10. What will be the lag time between turfgrass sod harvest and delivery?

Significant delays between harvest and delivery waste stored food reserves in the grass plants in respiratory survival processes. Delay is particularly harmful during hot weather when respiration rates are maximum. In addition, it is known that higher mowing heights, higher nitrogen levels, thinner cut sod, and returned clippings all contribute to faster sod heating on the pallet. It is desirable to get sod installed within 8 hours of harvest. Sod that has been delayed, will have lower stored food reserves, less potential to develop an immediately, aggressive root system and is likely to be predisposed to disease activity.

11. What was the mowing height at the turfgrass sod farm?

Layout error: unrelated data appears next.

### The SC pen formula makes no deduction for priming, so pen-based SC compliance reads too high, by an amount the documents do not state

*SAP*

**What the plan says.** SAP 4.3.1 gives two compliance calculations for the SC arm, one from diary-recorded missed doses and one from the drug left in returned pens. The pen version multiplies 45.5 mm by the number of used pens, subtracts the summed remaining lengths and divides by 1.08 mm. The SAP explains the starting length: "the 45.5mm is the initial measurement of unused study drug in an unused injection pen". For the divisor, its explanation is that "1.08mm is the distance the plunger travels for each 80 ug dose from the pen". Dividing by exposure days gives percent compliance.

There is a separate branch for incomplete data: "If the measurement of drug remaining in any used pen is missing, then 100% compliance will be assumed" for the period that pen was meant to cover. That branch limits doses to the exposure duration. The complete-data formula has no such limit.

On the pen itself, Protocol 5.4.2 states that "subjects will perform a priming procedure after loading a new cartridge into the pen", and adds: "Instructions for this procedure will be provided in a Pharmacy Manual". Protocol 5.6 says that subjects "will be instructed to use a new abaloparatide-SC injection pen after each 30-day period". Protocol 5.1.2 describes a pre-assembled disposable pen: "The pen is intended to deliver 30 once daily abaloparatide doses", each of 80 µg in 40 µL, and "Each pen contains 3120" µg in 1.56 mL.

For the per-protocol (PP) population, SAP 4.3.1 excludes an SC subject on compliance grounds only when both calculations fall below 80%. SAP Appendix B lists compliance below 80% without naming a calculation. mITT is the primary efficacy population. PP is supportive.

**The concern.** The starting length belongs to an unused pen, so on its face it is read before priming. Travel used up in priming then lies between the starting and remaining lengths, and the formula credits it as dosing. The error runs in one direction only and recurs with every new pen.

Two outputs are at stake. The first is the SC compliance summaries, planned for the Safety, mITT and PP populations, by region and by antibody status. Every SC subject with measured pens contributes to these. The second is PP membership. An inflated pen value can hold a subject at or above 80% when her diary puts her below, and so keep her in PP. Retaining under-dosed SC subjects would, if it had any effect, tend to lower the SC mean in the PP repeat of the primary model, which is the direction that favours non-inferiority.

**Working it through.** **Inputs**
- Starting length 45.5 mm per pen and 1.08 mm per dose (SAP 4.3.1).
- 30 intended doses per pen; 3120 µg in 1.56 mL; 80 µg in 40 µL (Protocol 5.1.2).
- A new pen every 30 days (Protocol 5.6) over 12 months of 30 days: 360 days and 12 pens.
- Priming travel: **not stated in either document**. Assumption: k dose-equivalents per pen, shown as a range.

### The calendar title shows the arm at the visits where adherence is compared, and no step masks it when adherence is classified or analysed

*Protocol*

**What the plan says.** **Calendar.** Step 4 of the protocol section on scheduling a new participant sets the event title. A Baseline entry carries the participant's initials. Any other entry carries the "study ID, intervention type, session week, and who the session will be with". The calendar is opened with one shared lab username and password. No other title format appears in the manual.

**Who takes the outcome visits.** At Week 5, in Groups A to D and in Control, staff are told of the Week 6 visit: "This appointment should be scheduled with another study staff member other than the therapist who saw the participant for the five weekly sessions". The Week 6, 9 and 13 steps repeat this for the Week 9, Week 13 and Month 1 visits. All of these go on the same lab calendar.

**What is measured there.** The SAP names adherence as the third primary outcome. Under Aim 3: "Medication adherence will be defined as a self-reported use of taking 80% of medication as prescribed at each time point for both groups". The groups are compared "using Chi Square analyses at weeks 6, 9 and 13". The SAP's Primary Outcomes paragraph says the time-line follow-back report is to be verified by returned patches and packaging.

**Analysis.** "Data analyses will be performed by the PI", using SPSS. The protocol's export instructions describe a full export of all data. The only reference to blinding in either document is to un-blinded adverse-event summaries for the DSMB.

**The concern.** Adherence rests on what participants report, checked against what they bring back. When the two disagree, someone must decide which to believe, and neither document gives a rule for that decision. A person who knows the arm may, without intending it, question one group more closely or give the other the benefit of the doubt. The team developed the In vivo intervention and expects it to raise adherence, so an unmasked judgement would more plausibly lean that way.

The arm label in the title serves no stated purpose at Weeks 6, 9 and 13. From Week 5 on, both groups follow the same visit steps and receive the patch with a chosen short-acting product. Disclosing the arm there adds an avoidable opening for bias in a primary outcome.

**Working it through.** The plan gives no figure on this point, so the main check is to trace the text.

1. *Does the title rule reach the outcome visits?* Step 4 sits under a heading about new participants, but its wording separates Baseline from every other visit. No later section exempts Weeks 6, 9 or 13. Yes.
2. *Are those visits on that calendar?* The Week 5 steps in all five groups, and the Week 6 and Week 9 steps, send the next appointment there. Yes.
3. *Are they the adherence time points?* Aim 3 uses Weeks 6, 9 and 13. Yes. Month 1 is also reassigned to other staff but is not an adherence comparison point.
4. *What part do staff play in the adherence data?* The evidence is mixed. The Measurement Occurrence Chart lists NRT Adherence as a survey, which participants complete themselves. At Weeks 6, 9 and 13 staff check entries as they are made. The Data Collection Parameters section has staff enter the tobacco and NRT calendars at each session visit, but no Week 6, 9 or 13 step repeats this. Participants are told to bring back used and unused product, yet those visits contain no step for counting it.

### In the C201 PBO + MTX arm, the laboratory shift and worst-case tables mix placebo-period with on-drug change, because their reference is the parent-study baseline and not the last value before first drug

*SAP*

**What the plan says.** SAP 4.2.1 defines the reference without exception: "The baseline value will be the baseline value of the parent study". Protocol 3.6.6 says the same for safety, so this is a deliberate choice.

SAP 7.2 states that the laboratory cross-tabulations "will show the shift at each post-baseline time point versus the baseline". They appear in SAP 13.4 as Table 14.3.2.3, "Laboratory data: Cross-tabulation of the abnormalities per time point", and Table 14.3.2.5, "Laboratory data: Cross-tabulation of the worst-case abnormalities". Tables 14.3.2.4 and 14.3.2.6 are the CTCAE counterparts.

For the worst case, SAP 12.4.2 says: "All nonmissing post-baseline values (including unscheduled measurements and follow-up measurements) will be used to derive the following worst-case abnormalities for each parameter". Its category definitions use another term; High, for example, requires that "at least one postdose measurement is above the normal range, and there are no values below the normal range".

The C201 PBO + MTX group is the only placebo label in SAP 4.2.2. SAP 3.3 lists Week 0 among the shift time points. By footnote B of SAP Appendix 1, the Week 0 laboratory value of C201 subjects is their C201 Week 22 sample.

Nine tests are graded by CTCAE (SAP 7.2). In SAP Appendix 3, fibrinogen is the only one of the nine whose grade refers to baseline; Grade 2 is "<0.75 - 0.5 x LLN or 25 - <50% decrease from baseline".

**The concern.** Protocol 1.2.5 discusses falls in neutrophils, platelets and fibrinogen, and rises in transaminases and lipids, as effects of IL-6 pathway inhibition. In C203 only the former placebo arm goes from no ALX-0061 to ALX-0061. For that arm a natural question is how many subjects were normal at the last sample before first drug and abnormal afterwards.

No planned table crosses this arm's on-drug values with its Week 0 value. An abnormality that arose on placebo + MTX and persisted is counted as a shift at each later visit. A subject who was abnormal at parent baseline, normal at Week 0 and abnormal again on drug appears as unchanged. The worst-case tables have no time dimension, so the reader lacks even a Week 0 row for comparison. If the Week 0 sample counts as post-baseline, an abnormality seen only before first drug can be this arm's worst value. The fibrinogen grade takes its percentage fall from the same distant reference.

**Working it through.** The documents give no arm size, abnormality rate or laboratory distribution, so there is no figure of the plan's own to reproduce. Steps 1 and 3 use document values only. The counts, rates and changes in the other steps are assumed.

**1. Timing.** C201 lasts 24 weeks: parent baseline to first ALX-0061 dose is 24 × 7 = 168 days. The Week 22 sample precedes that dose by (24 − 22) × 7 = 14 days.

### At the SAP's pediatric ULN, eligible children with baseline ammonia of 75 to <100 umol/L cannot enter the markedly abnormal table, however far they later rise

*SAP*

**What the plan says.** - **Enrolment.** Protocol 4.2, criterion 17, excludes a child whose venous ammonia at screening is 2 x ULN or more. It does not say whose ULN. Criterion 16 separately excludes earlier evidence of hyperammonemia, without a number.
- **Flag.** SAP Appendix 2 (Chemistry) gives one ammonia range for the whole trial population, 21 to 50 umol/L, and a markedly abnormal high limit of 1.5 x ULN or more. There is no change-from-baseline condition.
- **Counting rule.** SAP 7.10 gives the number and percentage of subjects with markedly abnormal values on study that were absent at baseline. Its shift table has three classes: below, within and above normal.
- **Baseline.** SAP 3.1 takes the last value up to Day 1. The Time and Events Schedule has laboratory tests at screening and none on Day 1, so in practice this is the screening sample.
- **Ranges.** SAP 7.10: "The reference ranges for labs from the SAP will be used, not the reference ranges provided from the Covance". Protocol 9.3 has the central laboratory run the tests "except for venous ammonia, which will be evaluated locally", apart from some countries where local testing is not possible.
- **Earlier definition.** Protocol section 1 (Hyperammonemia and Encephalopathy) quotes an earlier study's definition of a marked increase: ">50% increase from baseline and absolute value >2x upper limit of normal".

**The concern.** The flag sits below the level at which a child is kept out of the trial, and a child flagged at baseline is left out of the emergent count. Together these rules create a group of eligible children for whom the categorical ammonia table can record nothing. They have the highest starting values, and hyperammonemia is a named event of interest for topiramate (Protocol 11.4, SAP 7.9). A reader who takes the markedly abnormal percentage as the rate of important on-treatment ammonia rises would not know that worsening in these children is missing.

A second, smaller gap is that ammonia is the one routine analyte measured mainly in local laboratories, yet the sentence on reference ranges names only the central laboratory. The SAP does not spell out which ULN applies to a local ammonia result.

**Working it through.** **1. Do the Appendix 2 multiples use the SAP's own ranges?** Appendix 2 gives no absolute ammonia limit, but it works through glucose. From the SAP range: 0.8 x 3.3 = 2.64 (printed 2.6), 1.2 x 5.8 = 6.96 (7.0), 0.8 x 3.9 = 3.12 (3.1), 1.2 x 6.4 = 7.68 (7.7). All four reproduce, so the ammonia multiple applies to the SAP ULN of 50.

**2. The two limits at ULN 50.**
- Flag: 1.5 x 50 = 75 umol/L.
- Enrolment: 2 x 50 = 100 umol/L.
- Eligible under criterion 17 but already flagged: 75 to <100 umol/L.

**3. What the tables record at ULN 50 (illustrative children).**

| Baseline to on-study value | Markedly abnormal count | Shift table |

It is important to know what mowing height the sod was produced under as this would naturally be a stable mowing height to continue. Lowering the mowing height at the time of installation is not advised as this is a time when the grass actually needs maximum photosynthetic potential to compensate for the drawdown on stored food reserves associated with the shock of sod harvest and transport. Slightly higher mowing heights at installation are beneficial to establishment rooting.

12. Is the turfgrass sod rolled or folded on the pallet?

Rolled sod generally is hand carried from the pallet to the site of installation with less tearing than folded sod. If a lot of handling of the sod is going to be necessary at the installation site, you may prefer rolled sod. If the sod is mature and strong either type handles well.

13. Has the turfgrass sod been treated with a preemergence herbicide?